Healthier men, no matter their age, are going to have better sex more frequently and desire it more often than healthier women.
And a healthier sex life could mean a longer life.
That's according to a paper written by University of Chicago researchers that was published Tuesday in the British Medical Journal. While the supposition that men think about sex more than women isn't new, the paper's findings have wider implication for attitudes toward public health and how patients respond to doctors' advice, said Dr. Stacy Tessler Lindau, an associate professor of obstetrics and gynecology and geriatric medicine who spearheaded the research.
"If you are a man diagnosed with diabetes or high blood pressure and I tell you that you need to lose weight and take medication, and I can say the benefit is five extra years of sex life, you might be more inclined to do what I tell you," she explained.
Lindau said that women generally reported wanting less sex or receiving it less often for three reasons: Women outlive men by an average of five to six years and without a partner, women are less likely to engage in sex. Secondly, there's a Western cultural acceptance -- and removal of stigma -- of men who have erectile dysfunction and have turned to relatively recently marketed drugs such as Viagra; women don't have that.
"Also, there's a difference in how we treat women for other diseases that affect their sexual desire," Lindau said. "If a woman is diagnosed with breast cancer and she has, for example, her breasts removed, and we never counsel her about her sexual function, we start to realize how many years of life she's losing. Not doing those things could mean 10 years of lost sexual activity."
There are no FDA approved treatments for female sexual dysfunction other than estrogen to treat pain with intercourse, she said.
Lindau's paper was sponsored by the nonprofit National Institutes of Health.
The paper considers data from two previously published studies that included more than 6,000 men and women, split into two co-ed groups: The first was age 25 to 74. The second group was age 57 to 85. Ninety-eight percent of participants reported having sexual partners only of the opposite sex, she said. Roughly 80 percent of men and 65 percent of women in the study were married or living with a partner.
None of the study's participants was in a nursing home.
Questions were presented that asked them to give their relationship status and rate their health and the quality of their sex life from poor to excellent.
Excellent was defined not by the number of times someone had sex but the emotional and physical satisfaction of the experience. But, the survey described having sex "regularly" as two to three times a month, said Lindau.
Sex was defined to the 57- to 85-year-old group as "any mutually voluntary activity with another person that involves sexual contact, whether or not intercourse or orgasm occurs" in the past year. For the same time frame, those in the 25-74 age group were asked if they had "had sex with anyone."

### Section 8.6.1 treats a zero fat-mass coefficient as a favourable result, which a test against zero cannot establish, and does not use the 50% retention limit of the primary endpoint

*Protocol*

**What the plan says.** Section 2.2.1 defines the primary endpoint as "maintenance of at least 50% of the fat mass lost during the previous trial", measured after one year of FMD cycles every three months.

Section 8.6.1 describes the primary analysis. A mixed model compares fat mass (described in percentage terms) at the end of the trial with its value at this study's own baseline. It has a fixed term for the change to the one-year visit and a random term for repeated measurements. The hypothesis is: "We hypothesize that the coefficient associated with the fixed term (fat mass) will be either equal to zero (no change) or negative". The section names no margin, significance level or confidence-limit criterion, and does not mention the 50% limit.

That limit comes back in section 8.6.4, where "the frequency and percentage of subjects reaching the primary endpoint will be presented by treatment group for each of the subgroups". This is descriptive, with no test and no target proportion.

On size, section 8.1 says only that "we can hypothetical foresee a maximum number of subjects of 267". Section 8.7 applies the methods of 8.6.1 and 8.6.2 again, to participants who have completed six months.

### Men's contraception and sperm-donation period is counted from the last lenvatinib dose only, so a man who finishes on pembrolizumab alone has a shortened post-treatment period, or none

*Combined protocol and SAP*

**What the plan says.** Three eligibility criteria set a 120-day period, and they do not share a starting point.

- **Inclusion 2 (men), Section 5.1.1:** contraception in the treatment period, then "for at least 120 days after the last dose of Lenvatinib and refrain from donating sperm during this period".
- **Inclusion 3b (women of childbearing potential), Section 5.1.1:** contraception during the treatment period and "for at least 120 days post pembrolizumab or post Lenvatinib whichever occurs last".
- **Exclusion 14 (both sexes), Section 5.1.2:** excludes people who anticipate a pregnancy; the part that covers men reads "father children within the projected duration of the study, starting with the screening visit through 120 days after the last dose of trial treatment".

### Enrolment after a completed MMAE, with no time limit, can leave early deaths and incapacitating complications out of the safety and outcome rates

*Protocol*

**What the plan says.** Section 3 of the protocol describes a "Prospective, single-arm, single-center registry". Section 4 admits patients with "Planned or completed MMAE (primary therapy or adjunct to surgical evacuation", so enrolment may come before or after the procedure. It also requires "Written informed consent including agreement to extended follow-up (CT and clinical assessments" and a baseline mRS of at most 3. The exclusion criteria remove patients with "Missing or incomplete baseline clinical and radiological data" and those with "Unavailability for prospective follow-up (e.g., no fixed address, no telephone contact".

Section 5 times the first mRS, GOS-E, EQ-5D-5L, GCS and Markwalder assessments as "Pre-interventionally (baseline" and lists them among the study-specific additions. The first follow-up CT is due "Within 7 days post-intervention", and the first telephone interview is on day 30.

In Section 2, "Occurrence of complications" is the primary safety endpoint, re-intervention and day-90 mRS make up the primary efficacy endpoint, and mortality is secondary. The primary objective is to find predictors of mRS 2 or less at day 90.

Participants had the option of assigning a number rating to their sex life, including "0" for "the worst possible situation." That phrase was up to them to interpret, said Lindau.
Women who initiate relationships later in life -- they describe passionate love and sex like the way younger people do.
The physician concluded that men are more likely to be sexually active, have what they believe is better sex and are consistently more interested in sex than women. This drive for sex among men and the feeling that the sex they get is high quality doesn't diminish with age. Lindau said it was difficult to ascertain exactly how many of these participants might have taken erectile dysfunction drugs.
If men stay in good shape, they can enjoy more years of good sex, the study says. At age 55, men in very good or excellent health on average gained five to seven years of sexually active life compared with their peers in poorer health. Women in very good shape gained 3 to 6 more years of a quality sex life than women who are less healthy.
For women 60 years and older, sex dropped off significantly overall and was even lower among those without partners. For men in that age range, having a partner didn't matter -- they still wanted sex consistently, the study found.
Among 75- to 85-year-old men, four out of 10 were still having sex, compared with two out of 10 women that age. Women whose partners were still alive, however, were having just as much sex as men, said Lindau.
"I don't want to perpetuate the notion that older women don't desire sex," she said. "There's a glass half full here. There's a big hunk of older women still having sex. Women who initiate relationships later in life -- they describe passionate love and sex like the way younger people do."
Lindau said she was frustrated that her sampling was limited to heterosexuals, a typical quandary many experience when testing this topic, she said. She hopes to conduct another study focusing on aging homosexuals, bisexuals or people whose biological sex cannot be classified as either male or female.